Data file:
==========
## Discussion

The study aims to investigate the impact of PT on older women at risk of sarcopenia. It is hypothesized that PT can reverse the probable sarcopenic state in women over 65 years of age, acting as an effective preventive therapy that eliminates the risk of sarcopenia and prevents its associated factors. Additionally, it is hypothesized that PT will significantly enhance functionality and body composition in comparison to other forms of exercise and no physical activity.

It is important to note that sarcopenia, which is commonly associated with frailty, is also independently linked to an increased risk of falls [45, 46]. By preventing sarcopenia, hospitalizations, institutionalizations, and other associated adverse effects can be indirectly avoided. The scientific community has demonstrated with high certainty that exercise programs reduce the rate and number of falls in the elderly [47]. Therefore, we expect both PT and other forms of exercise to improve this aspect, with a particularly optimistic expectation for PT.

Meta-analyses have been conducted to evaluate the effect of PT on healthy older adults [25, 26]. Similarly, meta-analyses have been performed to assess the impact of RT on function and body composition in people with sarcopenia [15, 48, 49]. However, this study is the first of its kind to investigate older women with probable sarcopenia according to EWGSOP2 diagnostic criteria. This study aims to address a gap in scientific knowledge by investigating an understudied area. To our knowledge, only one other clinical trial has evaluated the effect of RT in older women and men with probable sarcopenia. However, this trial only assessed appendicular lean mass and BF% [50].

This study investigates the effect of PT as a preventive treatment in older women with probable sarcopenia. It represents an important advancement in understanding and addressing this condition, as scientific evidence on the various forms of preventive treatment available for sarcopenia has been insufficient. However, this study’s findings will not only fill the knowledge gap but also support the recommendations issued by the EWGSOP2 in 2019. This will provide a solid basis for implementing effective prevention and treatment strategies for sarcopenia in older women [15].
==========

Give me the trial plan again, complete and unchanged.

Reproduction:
## Discussion

The study aims to investigate the impact of PT on older women at risk of sarcopenia. It is hypothesized that PT can reverse the probable sarcopenic state in women over 65 years of age, acting as an effective preventive therapy that eliminates the risk of sarcopenia and prevents its associated factors. Additionally, it is hypothesized that PT will significantly enhance functionality and body composition in comparison to other forms of exercise and no physical activity.

It is important to note that sarcopenia, which is commonly associated with frailty, is also independently linked to an increased risk of falls [45, 46]. By preventing sarcopenia, hospitalizations, institutionalizations, and other associated adverse effects can be indirectly avoided. The scientific community has demonstrated with high certainty that exercise programs reduce the rate and number of falls in the elderly [47]. Therefore, we expect both PT and other forms of exercise to improve this aspect, with a particularly optimistic expectation for PT.

Meta-analyses have been conducted to evaluate the effect of PT on healthy older adults [25, 26]. Similarly, meta-analyses have been performed to assess the impact of RT on function and body composition in people with sarcopenia [15, 48, 49]. However, this study is the first of its kind to investigate older women with probable sarcopenia according to EWGSOP2 diagnostic criteria. This study aims to address a gap in scientific knowledge by investigating an understudied area. To our knowledge, only one other clinical trial has evaluated the effect of RT in older women and men with probable sarcopenia. However, this trial only assessed appendicular lean mass and BF% [50].

This study investigates the effect of PT as a preventive treatment in older women with probable sarcopenia. It represents an important advancement in understanding and addressing this condition, as scientific evidence on the various forms of preventive treatment available for sarcopenia has been insufficient. However, this study’s findings will not only fill the knowledge gap but also support the recommendations issued by the EWGSOP2 in 2019. This will provide a solid basis for implementing effective prevention and treatment strategies for sarcopenia in older women [15].